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Indian Oil Corp paints future refining landscape with a shade of green

Indian Oil Corp. will pursue the expansion of its refineries to meet the anticipated growth in oil demand, but many of those projects will have much lower carbon footprint because of the use of green power, the company’s chairman Shrikant Madhav Vaidya said Sept. 27.

India needs to add at least 100 million mt/year refinery capacity to its current 250 million mt annual capacity by 2030, despite the global push towards cleaner fuels, Vaidya said.
State-run refiner IOC, which caters to more than 40% of the country’s fossil fuel demand, aims to increase its use of electricity generated by renewable energy sources, as it expands its core refining capacity.

“For all refinery expansions that we are planning, normally we would have captive power plants. But we are not putting any conventional power plants for the projects. That will be one big step towards energy transition,” Vaidya said during a CEO Conversation session with Platts President Saugata Saha at the S&P Global Platts Asia Pacific Petroleum Conference.

India’s per-capita energy consumption is about one-third the global average, and the country’s fossil fuel demand is not expected to peak anytime soon, according to Vaidya.

“Unlike the West or the European nations, we still have a very robust primary energy consumption growth ahead. So, we cannot be moving away from fossil fuels so early,” Vaidya said.

India’s gasoline demand was 7%-8% above the pre-pandemic levels in September, with diesel demand recovery still catching up and lower by about 7%-8%, he said.

“The recovery now is something like a V-shaped recovery,” Vaidya said.

India’s oil demand is expected to increase by 170,000 b/d quarter-on-quarter in the third quarter, and as much as 575,000 b/d in the fourth quarter, driven by a broad-based pickup in economic activity and rising COVID-19 vaccinations, according to S&P Global Platts Analytics.

Petrochemicals, lubricants
IOC also plans to raise its petrochemicals production through 2030, while making inroads into the production of hydrogen, compressed natural gas, LNG, biodiesel and ethanol, as the demand for gasoline and diesel plateaus in India over the long term, Vaidya said.

The company aims to enhance its petrochemical integration to 15% of petrochemicals intensity index, or PII, by 2030, Vaidya said.

“Our PII is now abysmally low — about 4%-4.5%. We are conscious of the fact that this needs to go up because India is a big importer of petrochemicals and that needs to stop. We are also adding more lubricants to our product portfolio. Lubricant demand is galloping because the automotive industry is booming,” Vaidya said.

Higher petrochemical production would help IOC as gasoline and diesel crack spreads narrow.

“To de-risk the business of conventional fuels we need more of petrochemicals and lubes,” Vaidya said.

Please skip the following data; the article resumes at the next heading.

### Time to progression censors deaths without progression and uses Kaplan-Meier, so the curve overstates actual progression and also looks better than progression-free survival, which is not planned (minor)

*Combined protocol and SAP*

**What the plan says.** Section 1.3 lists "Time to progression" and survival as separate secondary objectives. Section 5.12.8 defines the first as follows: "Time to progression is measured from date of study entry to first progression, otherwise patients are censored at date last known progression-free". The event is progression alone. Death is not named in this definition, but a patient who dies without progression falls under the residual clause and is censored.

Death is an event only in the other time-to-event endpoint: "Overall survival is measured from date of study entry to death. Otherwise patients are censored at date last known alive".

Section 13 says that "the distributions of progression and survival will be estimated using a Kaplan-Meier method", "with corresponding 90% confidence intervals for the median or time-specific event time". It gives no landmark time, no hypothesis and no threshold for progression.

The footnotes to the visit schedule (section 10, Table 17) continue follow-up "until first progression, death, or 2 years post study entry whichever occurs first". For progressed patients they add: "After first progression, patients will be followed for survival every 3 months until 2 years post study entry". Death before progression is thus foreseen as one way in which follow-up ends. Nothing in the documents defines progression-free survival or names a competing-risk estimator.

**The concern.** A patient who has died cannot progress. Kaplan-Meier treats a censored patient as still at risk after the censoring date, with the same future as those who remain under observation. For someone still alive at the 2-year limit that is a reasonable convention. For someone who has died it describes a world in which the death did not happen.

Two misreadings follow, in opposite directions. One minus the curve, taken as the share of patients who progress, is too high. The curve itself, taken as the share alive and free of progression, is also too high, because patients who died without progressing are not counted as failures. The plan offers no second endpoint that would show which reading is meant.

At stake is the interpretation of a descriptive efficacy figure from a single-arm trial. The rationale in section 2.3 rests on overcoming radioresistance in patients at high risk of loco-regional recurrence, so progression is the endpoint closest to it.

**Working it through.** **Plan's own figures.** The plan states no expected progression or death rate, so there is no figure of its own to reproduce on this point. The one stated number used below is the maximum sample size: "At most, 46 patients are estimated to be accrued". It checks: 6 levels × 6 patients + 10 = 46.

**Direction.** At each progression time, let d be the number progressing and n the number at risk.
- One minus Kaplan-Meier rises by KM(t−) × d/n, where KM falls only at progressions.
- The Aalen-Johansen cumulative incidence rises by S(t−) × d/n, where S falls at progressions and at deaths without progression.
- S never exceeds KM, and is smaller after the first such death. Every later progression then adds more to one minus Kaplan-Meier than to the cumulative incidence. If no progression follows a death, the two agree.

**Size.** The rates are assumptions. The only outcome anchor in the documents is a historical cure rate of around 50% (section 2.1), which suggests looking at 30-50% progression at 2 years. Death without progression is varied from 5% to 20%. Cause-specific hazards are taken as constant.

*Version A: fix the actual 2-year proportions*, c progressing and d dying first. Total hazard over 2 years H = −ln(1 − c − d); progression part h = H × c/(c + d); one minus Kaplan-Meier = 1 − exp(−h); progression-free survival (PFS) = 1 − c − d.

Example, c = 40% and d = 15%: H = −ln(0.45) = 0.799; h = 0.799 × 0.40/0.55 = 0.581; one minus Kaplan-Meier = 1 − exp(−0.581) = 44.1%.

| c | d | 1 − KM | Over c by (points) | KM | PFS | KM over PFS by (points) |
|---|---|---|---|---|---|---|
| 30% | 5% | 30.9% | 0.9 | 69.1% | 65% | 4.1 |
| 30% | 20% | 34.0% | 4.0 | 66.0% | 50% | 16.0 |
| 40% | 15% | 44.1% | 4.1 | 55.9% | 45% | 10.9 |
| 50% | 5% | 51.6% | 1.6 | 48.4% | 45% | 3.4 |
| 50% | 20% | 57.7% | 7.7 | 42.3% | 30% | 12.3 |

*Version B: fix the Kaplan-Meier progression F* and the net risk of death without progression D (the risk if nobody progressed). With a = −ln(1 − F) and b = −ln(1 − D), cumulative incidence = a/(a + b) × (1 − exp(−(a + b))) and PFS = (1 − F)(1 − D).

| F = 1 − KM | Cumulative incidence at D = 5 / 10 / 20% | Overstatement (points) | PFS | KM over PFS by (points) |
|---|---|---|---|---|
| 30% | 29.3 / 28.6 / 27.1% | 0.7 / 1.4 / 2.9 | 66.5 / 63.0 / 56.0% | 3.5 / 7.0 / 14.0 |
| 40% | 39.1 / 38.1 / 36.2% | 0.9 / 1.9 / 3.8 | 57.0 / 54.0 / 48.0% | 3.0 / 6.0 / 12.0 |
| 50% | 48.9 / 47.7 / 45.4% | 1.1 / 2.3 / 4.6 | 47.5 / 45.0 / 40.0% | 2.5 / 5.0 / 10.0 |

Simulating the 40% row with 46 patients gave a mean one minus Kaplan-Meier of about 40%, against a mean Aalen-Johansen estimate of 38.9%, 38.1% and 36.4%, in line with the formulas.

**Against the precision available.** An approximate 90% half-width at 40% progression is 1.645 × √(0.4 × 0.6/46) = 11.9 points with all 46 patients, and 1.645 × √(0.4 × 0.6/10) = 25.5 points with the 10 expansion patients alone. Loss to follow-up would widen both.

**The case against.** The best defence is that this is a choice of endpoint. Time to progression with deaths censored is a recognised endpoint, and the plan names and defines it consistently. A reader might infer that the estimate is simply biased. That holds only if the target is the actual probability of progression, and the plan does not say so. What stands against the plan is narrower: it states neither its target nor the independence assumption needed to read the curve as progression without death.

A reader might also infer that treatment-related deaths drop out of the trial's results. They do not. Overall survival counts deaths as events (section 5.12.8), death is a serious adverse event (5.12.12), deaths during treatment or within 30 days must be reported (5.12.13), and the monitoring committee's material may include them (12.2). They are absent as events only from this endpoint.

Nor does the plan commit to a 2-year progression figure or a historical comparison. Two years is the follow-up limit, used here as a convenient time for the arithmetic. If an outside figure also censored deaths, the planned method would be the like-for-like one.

Raising the share of natural gas in the country’s consumption mix from a meagre 6% currently was integral to IOC’s decarbonization strategy, according to Vaidya. Coal contributes about 55% of India’s energy mix, while oil about 30%. The country has been investing heavily in gas infrastructure, including pipelines and LNG import terminal, to reduce dependence on other fuels.

“We are also planning to expand in biofuels and compressed biogas,” Vaida said.

New Delhi in June 2021 advanced its target to achieve 20% ethanol blending with gasoline to 2025, from the prior target of 2030.

India’s fuel ethanol consumption is expected to reach nearly 3 billion liters in 2022 and 3.2 billion liters in 2023, up from an estimated 2.7 billion liters in 2021, according to estimates by Platts Analytics. That would equate to an ethanol blending rate of roughly 6.1% and displace 30,973 b/d of fossil fuels.

Hydrogen, aluminum-air batteries
IOC has commissioned a plant that will produce hydrogen-spiked compressed natural gas, or H-CNG, to increase the country’s reliance on clean energy alternatives.

CNG is passed through a reforming unit that converts part of the methane into hydrogen, with the byproduct resulting an a hydrogen content of 17%-18%. “Buses having Euro-4 equivalent engines will give Euro-6 emissions when they run on H-CNG,” Vaidya said.

H-CNG blends can be produced directly from CNG, bypassing the energy-intensive electrolysis process and high-pressure blending costs.

IOC also entered into a partnership with Israel’s Phinergy to produce aluminum-air batteries in India, as well as, fuel cells, and indigenous hydrogen storage solutions.

The aluminum–air battery produces electricity from the reaction of oxygen and aluminum and is considered an alternative power source for electric vehicles due to its high energy density and longer range.

“We are now doing commercial trials for the aluminum air batteries. Once they are successful — I am sure they will — we will put up a manufacturing unit in the aluminum-rich zone of the country,” Vaidya said.
Source: Platts

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